AleCon also includes panels and workshops. Can you tell us a little bit about the range of programming and highlight a few cool learning opportunities?
Sure! One of the panels about which I’m most excited is the Musical Stylings panel. We’ve got three industry leaders – really AMAZING people – talking about how to take a melody and do something unique or different with it – like making a standard musical theater piece jazzy or making a jazz tune sound classical. They are so good at what they do, and I can’t wait to hear them share their knowledge!
We also have an Irish Dance workshop, a podcasting panel by some of Atlanta’s best, “Recording on a Budget” and even a Prop-making For Film panel featuring the man who does all the props for VAMPIRE DIARIES! And some of the most talented and varied performers lined up, too.
The full schedule can be seen at http://alecon.threequarterale.com.
I understand Three Quarter Ale has a secret origin story of sorts which will be revealed at AleCon. Can you divulge a bit of it or do we have to come to find out?
Oh, you’ll have to attend! Our characters are pretty malleable and timeless, so there are really many possibilities regarding their origin or story. But I have just finished an historical novel with one exciting version, which I’ll be debuting at AleCon on Sunday! Parts of it have been posted online, and it already has quite a following of readers who have been chomping at the bit for the last several chapters!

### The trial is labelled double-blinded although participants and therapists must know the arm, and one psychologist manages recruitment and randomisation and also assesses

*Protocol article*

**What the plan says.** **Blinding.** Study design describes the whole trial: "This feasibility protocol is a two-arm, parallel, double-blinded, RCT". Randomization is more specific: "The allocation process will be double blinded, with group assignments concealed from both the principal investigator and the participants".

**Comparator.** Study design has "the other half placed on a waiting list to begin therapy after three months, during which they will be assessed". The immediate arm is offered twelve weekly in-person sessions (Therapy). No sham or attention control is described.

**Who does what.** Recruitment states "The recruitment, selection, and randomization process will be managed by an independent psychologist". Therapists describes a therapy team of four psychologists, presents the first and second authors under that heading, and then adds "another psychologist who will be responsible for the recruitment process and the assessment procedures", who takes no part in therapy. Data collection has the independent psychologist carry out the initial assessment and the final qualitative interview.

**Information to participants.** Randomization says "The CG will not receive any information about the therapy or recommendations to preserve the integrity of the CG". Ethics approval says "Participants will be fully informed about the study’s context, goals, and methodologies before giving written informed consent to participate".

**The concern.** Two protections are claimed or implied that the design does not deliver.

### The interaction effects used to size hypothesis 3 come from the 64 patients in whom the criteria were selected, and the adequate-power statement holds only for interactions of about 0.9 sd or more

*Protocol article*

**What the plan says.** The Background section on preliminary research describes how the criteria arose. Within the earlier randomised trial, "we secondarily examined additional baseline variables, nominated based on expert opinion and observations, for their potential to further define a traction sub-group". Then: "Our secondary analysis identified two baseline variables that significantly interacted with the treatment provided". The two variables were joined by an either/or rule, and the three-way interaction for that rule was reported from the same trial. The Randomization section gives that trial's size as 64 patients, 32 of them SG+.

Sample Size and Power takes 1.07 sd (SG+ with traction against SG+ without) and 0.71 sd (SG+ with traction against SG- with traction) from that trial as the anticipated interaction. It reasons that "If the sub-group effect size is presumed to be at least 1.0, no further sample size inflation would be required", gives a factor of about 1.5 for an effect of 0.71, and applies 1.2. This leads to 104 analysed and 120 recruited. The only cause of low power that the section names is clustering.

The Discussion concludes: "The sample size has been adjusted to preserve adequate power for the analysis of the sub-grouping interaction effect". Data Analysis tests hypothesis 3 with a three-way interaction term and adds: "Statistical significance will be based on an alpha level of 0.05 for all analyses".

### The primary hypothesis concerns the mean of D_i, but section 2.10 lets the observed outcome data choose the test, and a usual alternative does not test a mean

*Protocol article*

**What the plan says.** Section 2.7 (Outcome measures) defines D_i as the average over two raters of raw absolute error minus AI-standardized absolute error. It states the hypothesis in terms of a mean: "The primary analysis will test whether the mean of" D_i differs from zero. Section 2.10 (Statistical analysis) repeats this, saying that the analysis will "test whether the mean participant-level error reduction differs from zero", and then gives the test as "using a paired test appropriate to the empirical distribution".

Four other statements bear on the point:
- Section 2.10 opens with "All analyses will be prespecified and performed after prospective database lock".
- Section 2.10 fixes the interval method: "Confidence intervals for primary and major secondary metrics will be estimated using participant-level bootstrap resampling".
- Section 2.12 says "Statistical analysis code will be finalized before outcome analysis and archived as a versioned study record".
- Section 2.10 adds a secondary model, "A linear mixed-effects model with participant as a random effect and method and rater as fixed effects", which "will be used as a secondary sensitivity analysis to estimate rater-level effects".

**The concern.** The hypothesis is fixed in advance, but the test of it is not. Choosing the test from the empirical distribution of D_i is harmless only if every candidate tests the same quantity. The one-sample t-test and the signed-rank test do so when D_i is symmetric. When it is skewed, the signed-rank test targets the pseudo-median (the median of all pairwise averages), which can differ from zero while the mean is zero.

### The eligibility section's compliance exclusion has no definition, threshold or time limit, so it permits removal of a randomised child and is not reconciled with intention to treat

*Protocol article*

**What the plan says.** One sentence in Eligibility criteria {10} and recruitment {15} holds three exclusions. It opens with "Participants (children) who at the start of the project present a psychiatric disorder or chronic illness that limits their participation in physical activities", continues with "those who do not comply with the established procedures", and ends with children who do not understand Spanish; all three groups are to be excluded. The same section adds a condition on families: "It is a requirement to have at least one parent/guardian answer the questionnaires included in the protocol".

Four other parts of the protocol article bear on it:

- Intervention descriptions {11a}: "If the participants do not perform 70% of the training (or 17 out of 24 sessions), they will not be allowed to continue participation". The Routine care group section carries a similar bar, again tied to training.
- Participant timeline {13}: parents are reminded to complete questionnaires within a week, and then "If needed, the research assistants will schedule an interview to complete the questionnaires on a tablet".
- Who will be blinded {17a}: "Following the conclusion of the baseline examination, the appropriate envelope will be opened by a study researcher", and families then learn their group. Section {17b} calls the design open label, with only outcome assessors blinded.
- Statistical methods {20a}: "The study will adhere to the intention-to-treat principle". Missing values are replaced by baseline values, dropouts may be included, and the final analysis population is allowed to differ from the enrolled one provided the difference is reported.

Three Quarter Ale as 2011 finalists in the Georgia Lottery All-Access Music contest.

You’re a trained opera singer and act at The New American Shakespeare Tavern, too. How do these skills inform your work with Three Quarter Ale?

As I said, all three of us are actors, and one of the most electrifying things about Three Quarter Ale is the stage show we put on. People really connect with these three characters, in part because they are so real. I think folks come to an event of ours as much to spend time with Rosemary, Ariana and Pete as they do to hear the music itself. That’s also why I’ve so enjoyed writing this novel! Watching these three lovable and imperfect people get into scrapes, lose their tempers, deal with being kidnapped by pirates, fall in love, argue with each other, comfort each other – it’s been SO much fun! And so very rewarding.